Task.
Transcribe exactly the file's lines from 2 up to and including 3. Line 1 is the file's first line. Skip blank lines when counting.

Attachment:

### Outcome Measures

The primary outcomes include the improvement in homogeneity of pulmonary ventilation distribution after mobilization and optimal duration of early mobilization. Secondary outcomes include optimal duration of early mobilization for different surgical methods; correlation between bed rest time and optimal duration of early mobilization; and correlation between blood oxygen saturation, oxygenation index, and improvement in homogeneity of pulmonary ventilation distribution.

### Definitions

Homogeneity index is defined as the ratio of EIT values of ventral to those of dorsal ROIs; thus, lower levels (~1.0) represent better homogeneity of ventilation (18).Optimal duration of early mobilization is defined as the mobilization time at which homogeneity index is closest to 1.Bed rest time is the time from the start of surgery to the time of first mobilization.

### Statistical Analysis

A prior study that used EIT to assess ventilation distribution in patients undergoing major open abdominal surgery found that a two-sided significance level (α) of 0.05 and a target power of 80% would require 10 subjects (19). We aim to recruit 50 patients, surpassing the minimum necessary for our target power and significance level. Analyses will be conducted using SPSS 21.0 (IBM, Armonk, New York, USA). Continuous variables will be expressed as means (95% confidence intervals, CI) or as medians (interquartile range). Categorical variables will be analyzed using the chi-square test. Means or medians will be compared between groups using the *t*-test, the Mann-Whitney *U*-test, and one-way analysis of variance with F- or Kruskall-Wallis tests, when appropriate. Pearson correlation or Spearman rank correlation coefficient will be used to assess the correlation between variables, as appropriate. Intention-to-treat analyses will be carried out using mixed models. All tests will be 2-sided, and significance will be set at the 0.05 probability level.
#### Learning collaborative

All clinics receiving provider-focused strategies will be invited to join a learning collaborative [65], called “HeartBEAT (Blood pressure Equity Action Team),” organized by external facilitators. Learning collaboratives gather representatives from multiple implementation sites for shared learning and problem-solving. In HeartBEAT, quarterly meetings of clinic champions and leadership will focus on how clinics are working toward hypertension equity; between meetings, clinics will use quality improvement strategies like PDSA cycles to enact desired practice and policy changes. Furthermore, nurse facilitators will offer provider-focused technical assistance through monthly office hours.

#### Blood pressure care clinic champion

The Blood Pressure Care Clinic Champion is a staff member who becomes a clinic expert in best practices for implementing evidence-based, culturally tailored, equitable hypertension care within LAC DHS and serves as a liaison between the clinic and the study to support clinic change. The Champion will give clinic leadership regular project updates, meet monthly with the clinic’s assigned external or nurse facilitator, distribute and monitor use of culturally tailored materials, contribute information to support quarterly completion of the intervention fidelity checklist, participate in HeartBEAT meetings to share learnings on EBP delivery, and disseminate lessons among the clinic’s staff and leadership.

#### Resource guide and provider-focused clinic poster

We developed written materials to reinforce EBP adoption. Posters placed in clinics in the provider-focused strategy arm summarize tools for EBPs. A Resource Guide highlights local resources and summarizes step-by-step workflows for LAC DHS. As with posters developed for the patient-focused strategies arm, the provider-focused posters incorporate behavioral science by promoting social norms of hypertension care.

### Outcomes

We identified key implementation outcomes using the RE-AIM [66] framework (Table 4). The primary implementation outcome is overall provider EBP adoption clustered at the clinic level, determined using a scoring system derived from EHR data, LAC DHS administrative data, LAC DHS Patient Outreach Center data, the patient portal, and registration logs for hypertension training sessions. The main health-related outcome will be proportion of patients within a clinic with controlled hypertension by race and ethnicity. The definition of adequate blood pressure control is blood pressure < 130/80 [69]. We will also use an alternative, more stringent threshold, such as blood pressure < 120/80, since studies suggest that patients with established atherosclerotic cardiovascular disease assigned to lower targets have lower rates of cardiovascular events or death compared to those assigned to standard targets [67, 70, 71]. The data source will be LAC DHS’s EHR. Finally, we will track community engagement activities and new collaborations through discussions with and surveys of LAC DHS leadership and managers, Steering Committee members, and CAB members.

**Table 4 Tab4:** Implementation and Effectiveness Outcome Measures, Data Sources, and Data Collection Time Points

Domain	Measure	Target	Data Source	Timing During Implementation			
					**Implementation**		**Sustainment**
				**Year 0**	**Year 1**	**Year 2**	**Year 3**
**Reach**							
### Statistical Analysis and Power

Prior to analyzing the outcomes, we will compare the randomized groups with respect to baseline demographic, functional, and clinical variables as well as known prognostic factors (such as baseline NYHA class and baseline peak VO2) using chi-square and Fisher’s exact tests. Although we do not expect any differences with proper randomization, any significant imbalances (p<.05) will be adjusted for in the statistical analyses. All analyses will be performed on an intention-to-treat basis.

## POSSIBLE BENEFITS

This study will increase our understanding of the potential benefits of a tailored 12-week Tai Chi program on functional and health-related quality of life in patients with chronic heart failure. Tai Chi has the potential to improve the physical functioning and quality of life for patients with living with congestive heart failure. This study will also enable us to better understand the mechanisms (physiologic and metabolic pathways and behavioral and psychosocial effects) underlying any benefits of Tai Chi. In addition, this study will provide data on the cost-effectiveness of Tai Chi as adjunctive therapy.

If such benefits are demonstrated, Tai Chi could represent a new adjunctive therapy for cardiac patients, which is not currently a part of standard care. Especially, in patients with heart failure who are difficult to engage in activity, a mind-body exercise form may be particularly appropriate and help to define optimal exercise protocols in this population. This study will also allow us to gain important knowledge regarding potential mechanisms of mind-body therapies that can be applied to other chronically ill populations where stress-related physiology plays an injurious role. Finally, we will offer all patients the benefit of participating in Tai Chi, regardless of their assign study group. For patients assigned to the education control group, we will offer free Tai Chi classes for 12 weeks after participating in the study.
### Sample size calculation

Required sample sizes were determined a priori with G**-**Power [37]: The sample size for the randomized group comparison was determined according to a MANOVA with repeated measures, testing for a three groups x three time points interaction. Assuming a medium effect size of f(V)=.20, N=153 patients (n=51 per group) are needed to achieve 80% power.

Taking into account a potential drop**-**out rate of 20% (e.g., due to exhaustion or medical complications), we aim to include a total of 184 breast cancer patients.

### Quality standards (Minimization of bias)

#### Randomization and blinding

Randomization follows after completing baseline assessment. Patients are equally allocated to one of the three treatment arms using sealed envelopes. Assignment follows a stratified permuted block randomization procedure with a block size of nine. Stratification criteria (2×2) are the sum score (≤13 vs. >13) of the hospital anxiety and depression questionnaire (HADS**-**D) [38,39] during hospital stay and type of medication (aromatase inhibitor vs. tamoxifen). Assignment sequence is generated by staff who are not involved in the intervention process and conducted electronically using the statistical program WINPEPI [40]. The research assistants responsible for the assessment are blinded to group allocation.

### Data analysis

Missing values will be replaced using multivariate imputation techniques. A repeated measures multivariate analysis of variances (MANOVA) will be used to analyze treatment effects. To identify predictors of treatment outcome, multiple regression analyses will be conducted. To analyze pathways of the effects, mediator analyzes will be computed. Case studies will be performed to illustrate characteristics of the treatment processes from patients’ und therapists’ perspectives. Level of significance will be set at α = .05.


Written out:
The primary outcomes include the improvement in homogeneity of pulmonary ventilation distribution after mobilization and optimal duration of early mobilization. Secondary outcomes include optimal duration of early mobilization for different surgical methods; correlation between bed rest time and optimal duration of early mobilization; and correlation between blood oxygen saturation, oxygenation index, and improvement in homogeneity of pulmonary ventilation distribution.

### Definitions